Chilled octopus soppressata with Castelvetrano olives, celery heart, and Monte Iblei olive oil

Shaved Oliveto tuna bresaola with chilled spinach, roasted beets, and pine nuts

Green sea urchin flan with old aceto balsamico

Charcoal-grilled Chatham haddock wrapped in grape leaves

Fritto misto: soft shell crab, monkfish liver, steamer clam and wild fennel fritelle, and surf fish with Cecil Brunner rose vinegar sauce

Soup and Pasta

Maine lobster bisque

Hangtown fry omelet crêpe: classic San Francisco gold rush omelet with oysters and bacon

Porcini gnocchi with little Tomales Bay mussels

Cannelloni neri with cuttlefish, breadcrumbs, and Parmesan cheese

Pasticcio di lasagne of Dungeness crab, fish ragù, and Porcini mushrooms

Spaghetti with whole-roasted Ronde de Nice squash stuffed with tuna confit alla puttanesca

Corzetti with fish sugo and Castelvetrano olives

Mostaccioli rossi with shaved tuna “bloodline” and zucchini crema

Wild nettle tagliolini with geoduck clams and Nocellino olive oil

Whole wheat bucatini and wild sturgeon polpettini with Sicilian wild oregano and wild fennel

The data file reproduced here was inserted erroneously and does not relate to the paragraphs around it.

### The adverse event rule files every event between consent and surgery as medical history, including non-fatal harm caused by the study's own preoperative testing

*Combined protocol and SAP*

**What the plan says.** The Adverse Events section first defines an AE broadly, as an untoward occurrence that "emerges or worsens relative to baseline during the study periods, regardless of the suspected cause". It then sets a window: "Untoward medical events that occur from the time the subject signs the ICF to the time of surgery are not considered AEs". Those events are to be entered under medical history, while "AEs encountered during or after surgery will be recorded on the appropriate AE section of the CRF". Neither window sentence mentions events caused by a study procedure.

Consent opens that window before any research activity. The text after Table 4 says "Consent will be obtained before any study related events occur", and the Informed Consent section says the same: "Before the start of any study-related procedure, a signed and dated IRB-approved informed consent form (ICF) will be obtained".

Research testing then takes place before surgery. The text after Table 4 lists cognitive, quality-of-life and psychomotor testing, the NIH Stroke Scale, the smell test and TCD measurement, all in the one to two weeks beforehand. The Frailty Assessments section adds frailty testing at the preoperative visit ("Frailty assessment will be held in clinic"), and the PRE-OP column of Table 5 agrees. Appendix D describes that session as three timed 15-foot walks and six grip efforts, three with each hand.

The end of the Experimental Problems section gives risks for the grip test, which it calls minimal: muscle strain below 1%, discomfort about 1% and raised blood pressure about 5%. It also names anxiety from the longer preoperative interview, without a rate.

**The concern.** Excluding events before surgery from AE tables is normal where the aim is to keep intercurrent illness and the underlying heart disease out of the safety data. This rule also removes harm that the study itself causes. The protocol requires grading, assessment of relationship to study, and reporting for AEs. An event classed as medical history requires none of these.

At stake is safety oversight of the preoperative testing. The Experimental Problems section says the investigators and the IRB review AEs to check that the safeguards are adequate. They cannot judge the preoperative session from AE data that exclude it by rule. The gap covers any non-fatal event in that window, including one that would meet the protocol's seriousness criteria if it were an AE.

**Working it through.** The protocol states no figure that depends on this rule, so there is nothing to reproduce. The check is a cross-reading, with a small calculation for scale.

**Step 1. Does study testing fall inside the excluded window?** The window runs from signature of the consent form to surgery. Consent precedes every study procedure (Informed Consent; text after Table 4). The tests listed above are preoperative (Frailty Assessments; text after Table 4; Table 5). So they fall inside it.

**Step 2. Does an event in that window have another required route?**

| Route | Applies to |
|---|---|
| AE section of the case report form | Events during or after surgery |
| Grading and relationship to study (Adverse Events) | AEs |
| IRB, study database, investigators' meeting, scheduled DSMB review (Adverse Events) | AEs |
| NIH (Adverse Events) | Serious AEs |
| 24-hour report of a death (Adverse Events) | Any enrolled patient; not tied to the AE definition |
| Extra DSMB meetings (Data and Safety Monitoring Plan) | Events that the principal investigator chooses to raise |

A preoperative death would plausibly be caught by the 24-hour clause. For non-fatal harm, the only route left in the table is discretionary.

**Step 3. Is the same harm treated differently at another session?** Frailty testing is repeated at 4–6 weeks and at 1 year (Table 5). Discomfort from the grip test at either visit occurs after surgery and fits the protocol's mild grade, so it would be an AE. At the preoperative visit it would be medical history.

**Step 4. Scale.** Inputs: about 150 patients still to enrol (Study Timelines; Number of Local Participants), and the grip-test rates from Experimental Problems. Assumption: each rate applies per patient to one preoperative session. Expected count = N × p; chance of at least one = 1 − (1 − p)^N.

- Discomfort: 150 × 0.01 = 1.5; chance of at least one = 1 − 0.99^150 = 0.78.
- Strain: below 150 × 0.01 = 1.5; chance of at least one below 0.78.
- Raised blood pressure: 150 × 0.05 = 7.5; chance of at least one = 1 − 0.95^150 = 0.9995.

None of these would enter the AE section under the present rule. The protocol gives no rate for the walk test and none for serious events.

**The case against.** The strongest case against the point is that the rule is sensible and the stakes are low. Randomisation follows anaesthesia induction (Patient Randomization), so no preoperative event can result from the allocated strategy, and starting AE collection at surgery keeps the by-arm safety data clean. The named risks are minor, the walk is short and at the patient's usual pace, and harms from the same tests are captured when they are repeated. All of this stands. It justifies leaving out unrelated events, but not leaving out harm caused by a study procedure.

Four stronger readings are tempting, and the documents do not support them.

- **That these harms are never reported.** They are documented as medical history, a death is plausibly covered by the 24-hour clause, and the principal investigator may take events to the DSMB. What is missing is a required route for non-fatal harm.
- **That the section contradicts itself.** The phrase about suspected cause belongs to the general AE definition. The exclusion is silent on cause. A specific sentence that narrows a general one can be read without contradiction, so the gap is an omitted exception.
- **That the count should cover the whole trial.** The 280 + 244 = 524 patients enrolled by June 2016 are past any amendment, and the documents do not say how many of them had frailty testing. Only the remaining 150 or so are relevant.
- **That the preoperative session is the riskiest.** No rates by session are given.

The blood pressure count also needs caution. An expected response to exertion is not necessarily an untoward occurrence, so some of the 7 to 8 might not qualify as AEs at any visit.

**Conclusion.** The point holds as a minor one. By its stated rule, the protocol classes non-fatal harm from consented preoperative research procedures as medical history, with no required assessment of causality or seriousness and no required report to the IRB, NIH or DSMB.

Grilled, Roasted, Sautéed, and Braised Fish

Cioppino: classic San Francisco fisherman’s stew of local rockfish, Manila clams, and Dungeness crab with garlic crostone

Maine sea scallops, Georgia white shrimp, and Monterey Bay squid poached in Regina olive oil with flageolet beans, fresh Ceci beans, and wild nettles

Grilled trap-caught green eel with panelle and salsa mora

Gratinata of sand dabs, new potatoes, and artichokes, salsa vasca

Triglia wrapped in pancetta with Bianca di Spagna beans, spinach, and amaranth al diavolo

Roast black cod in vin santo brodo with shaved tuna bottarga

Cornmeal-crusted deep-fried whole golden sea bream with spicy Calabrian pepper sauce and wild arugula

Wood-oven-roasted petrale sole with artichoke sauce

Charcoal-grilled Sierra mackerel with cherry tomatoes, Picholine olives, honey vinegar, and pine puts

Spit-roasted black bass stuffed with dried Italian sausage

Vegetable Side Dishes

Puglian Fava Beans

Gratin of new potatoes, leeks, and herbs

Garden lettuces

_________________